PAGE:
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Ambleside Park

Crossing Lion’s Gate Bridge from Vancouver takes you to West Vancouver’s Ambleside Park. By day, pulsating to melodies of dog walks and recreational pursuits. At night ethereal songs of darkness resonate across abandoned walkways.

Lion’s Gate bridge from Ambleside

Photo credits to my husband, linked above.


Fixer Upper

If any doubt existed regarding Vancouver real estate – ponder this little fixer upper, listed at $2.398,000.

Vancouver home listing 1


Vancouver home listing 2

I’m not being fair, the 86 year old beauty pictured above is situated in desirable Point Grey. Close to the University of B.C., outstanding public schools and impeccably maintained parks. A 2,069 square foot home, on 4,026 square foot lot begging for demolition – $2.39 million buys a piece of land. Out of your league? Never fear, compromise a little on public school demographics, marginally elevated crime rates and consider the home below. Just listed at $1,099,000.

Enough with tear downs, you want a house to live in. How about this charmer in south Vancouver. Built in 1960 – 5 bedrooms, 3 bathrooms on a 7,781 square foot lot. Close to shopping and transit, it will set you back $4,500,000.

MLS® V1109828

Oh man, you don’t want to spend more than a few million? For $2,580,000 the 3 bedroom, 2 bath property below might do the trick.

Purely for shits and giggles – Mailin Chen, a businessman from mainland China purchased the 25,000 square foot property below (in Point Grey,technically the same neighborhood as the tear down pictured first) for $51 million. Story linked below image.


A Glimpse of Winter

Rain forest winter arrives with November gales. Powerless to squelch winter monotones, autumn hues surrender to prevailing winds. Daylight wanes, skies darken, rain makes camp. Dreary days turn to weeks, sunlight plays a fickle game of hide and seek. Occasionally a fleeting punctuation of jet stream leniency heralds arctic outflow conditions – a brief respite marked by brilliant sun and unseasonably cool temperatures. The rain forest holds its breath, snowfalls’ only chance occurs on the cusp of Pacific moisture colliding with arctic chill. Several years can pass without a flake of snow, every decade or so measurable accumulations ignite a tizzy of seasonal hysteria.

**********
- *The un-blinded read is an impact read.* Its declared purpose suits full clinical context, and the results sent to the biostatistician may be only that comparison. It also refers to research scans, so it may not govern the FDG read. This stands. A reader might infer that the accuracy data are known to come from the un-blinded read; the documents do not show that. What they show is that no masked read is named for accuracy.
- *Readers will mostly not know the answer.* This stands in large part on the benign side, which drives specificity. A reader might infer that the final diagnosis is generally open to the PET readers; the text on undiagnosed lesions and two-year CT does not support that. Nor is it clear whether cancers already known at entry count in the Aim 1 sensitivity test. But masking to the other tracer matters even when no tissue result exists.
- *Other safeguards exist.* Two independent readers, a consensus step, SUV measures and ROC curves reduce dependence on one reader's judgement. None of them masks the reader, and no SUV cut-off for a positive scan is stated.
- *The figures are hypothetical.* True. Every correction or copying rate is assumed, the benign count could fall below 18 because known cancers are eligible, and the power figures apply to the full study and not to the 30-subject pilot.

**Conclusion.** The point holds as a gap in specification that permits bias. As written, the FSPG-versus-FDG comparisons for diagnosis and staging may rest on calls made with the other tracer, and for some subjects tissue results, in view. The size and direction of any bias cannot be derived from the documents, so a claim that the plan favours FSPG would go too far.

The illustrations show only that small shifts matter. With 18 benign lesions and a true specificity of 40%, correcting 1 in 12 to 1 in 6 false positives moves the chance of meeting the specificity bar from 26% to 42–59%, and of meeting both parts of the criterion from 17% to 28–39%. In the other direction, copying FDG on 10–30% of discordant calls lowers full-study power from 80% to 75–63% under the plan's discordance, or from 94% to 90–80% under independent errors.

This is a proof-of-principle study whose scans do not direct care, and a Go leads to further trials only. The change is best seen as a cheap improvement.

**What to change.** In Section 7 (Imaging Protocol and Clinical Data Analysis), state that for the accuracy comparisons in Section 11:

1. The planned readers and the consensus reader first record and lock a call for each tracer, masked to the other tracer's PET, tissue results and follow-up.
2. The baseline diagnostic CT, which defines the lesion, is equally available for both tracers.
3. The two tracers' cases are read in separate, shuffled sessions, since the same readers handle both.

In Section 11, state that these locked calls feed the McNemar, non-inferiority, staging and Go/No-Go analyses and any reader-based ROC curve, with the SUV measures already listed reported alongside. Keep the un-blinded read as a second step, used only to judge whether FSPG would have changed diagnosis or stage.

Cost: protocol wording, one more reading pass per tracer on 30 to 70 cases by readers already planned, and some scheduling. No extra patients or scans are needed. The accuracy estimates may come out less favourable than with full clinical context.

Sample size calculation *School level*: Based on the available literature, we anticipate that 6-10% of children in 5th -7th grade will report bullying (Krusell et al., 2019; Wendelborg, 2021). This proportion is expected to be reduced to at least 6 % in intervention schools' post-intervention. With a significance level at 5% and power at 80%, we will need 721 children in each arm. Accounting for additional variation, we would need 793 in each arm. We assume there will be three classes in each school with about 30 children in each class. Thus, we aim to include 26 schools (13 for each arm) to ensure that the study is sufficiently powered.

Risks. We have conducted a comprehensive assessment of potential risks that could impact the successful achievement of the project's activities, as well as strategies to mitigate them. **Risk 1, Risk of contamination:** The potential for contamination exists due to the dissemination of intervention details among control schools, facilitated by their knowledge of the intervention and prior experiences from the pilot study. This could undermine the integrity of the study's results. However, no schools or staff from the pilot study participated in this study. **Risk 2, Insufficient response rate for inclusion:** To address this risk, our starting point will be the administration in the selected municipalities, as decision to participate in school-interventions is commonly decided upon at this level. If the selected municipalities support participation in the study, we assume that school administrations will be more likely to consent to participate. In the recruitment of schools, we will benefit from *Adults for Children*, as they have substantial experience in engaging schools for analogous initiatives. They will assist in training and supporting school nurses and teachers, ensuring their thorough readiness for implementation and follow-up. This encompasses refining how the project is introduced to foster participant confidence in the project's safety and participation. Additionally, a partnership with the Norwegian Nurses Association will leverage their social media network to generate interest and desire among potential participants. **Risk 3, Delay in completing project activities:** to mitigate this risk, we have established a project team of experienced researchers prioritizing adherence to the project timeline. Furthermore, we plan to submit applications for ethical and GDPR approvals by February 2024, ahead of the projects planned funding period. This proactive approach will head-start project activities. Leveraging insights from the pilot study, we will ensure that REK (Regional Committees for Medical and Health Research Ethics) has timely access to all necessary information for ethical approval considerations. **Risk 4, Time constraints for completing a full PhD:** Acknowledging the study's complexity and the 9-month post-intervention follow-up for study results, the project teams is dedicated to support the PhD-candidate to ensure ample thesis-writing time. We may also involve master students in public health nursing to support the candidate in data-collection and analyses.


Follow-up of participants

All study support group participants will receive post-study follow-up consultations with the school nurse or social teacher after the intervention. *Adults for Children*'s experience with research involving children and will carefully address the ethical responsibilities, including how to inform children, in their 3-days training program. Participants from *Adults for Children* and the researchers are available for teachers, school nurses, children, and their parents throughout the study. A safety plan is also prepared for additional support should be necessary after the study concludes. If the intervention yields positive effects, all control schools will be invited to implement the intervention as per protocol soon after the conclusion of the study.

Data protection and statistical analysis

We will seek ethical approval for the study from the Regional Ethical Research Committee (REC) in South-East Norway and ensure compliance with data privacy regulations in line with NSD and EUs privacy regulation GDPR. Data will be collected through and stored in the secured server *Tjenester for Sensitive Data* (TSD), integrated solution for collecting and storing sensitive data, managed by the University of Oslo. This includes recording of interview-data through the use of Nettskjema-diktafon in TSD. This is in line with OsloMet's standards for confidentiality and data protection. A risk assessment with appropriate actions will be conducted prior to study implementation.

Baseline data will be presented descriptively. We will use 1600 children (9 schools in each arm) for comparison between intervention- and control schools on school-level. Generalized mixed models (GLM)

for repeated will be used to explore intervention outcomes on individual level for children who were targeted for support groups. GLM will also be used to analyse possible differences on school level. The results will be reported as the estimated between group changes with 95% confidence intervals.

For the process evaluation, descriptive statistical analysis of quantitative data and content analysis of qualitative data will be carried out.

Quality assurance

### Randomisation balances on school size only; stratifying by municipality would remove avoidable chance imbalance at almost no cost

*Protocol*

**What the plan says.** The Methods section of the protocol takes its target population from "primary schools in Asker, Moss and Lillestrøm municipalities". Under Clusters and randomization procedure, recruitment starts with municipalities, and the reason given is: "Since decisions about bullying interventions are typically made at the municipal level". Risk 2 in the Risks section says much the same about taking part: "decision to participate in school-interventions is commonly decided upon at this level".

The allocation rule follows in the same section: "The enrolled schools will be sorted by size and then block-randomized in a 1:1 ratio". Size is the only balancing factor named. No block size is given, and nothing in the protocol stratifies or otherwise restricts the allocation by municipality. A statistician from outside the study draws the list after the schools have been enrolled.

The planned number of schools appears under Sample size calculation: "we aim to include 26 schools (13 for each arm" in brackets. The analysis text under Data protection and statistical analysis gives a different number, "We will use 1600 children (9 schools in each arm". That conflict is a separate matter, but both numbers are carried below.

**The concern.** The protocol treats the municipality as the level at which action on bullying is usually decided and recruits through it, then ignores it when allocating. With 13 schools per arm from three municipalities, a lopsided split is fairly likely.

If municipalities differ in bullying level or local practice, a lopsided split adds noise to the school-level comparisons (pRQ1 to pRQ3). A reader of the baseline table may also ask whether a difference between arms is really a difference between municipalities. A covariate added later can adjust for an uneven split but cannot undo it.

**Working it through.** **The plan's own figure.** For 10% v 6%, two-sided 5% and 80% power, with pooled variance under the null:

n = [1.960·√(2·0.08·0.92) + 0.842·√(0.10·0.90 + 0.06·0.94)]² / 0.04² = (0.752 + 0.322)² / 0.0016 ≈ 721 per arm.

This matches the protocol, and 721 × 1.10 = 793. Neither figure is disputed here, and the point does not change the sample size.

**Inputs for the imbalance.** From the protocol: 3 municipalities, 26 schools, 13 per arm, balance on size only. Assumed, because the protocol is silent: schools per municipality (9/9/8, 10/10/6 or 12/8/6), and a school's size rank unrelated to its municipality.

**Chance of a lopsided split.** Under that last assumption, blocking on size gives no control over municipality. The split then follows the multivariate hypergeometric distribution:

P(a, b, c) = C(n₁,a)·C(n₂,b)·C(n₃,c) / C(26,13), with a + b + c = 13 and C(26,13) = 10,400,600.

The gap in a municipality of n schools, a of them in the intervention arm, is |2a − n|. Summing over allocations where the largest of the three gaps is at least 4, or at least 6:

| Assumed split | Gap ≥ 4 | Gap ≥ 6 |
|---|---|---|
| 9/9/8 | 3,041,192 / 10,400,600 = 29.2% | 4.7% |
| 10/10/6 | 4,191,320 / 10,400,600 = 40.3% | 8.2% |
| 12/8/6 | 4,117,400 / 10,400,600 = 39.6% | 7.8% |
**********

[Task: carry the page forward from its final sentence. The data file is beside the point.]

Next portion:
Despite the passing of forty years in Vancouver, Canadian winter flickers in nostalgic vignettes.Pressing pennies against frost on my bedroom window, standing back to admire patterns of perfect impressions. Enormous icicles defiantly begging one of us to knock them down. Beyond childhood fancy, nostalgia cries for the ceremony of winter. Away from the rain forest, winter is a surety. Winter boots and jackets lined up by the end of October, snow tires installed by first frost, garden tools replaced with snow shovels – But for the rain forest, a nation of realists embrace winter with pragmatic diligence.

As I write, relentless rain assaults my window. A 60% chance of rain is forecast for the next 14 days. What I wouldn’t give to hear the inexplicable hush of snowflakes, to gaze at night skies wrapped in distinctive layers of snowy reflection or revel in crunches of fresh snow under my boots. For now, I live vicariously through images taken by my husband last week in Alberta.

Snippets of Santa Claus Parade

Void of demands for propriety or explanation, photographs are conduits to an alternate reality. A thousand images taken by a thousand people at the exact same spot, result in a thousand interpretations of that moment in time. A thousand realities defining the blink of an eye.

Ponder this afternoon’s Santa Claus parade in Vancouver – a single point of view from my husband’s perspective.